Crowdsourcing is an increasingly popular source of participants in studies of problem gambling. Studies with crowdsourced samples have reported prevalence rates of problem gambling between 10 to 50 times higher than traditional sources of estimates. These elevated rates may be due to study framing motivating self-selection. In this preregistered study, we examined whether study framing influences self-reported problem gambling severity and harmful alcohol use in a sample of participants recruited from a popular crowdsourcing website.
Method: Two recruitment notices for an online questionnaire were placed on Amazon Mechanical Turk (MTurk). Notices were framed as “Gambling and Health” or “Alcohol and Health”. Only participants who passed data checks were retained for confirmatory analyses (N = 564; 44% of recruited participants). Participants in the gambling framing (N = 261) and in the alcohol framing (N = 303) were compared on the Problem Gambling Severity Index (PGSI) and Alcohol Use Disorders Identification Test (AUDIT).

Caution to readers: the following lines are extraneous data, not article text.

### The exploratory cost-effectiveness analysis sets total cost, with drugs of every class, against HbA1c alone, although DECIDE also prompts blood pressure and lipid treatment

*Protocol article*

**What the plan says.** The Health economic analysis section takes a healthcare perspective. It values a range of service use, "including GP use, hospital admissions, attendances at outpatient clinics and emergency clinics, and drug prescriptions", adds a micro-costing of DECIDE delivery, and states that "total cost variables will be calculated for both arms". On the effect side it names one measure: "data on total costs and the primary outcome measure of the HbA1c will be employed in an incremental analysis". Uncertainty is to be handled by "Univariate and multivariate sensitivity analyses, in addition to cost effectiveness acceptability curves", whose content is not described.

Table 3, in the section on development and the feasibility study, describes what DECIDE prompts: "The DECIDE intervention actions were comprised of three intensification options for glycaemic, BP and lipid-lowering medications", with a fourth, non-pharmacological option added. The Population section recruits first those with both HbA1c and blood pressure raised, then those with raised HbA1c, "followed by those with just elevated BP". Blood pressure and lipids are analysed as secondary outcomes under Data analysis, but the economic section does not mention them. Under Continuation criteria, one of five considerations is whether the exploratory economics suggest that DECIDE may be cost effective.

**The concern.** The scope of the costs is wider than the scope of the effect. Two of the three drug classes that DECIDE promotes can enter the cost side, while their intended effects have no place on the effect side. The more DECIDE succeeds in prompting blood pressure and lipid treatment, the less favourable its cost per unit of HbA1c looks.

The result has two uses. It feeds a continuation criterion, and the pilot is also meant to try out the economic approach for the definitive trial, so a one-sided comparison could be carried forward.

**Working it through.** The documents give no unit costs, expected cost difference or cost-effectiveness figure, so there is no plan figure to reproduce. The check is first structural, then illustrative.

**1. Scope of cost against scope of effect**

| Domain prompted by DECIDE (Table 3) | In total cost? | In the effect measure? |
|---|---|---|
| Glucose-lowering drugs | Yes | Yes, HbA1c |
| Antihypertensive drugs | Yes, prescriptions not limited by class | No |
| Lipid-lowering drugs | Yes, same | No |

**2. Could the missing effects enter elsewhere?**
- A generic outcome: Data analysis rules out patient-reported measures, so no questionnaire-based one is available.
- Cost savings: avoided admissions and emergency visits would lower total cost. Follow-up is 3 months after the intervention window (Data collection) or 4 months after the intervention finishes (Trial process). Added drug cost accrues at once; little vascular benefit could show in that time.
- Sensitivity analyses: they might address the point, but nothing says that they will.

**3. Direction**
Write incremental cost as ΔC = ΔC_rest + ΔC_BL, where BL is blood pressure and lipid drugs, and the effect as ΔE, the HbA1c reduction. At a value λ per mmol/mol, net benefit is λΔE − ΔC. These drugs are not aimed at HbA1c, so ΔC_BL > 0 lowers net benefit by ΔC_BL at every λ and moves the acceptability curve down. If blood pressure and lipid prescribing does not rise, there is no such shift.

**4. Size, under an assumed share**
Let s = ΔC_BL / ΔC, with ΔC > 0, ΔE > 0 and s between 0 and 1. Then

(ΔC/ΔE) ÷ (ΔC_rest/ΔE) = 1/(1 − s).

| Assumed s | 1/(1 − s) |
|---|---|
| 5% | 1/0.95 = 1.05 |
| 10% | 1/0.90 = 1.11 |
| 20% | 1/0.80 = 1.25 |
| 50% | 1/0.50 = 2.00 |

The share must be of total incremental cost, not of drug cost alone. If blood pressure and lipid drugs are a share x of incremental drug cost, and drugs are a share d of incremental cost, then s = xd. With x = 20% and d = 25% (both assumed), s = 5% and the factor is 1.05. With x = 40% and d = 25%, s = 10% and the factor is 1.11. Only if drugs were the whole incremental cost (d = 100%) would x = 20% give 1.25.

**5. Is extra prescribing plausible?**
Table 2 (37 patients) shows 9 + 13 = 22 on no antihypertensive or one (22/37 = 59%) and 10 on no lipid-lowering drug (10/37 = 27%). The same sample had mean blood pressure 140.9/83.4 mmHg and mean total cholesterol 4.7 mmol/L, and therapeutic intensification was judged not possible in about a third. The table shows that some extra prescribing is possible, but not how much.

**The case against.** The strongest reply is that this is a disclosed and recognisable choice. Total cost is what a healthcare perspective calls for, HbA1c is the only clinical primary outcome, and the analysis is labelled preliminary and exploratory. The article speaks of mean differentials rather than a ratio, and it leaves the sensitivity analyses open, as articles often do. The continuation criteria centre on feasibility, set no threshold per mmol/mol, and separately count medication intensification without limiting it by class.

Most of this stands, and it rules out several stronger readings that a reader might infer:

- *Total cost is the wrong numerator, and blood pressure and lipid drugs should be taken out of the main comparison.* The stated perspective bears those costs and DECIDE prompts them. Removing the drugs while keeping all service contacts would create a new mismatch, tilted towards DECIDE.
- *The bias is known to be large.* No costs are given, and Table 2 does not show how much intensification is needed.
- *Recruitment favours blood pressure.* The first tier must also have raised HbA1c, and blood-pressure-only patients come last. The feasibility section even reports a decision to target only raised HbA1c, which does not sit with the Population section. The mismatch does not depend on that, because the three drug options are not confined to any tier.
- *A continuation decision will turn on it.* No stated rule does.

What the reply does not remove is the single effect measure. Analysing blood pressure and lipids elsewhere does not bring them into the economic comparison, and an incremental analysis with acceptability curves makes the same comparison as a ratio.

Results: Problem gambling rates and severity scores were significantly greater for participants in the gambling framing compared to those in the alcohol framing. Self-reported scores of harmful alcohol use were significantly greater for participants in the alcohol framing compared to those in the gambling framing, but there was no significant difference in prevalence rates for harmful alcohol use.
Conclusions: Study framing is an important consideration for gambling and alcohol research. We found that study framing may substantially increase the observed rates of problem gambling severity in crowdsourced samples, potentially via encouragement of self-selection.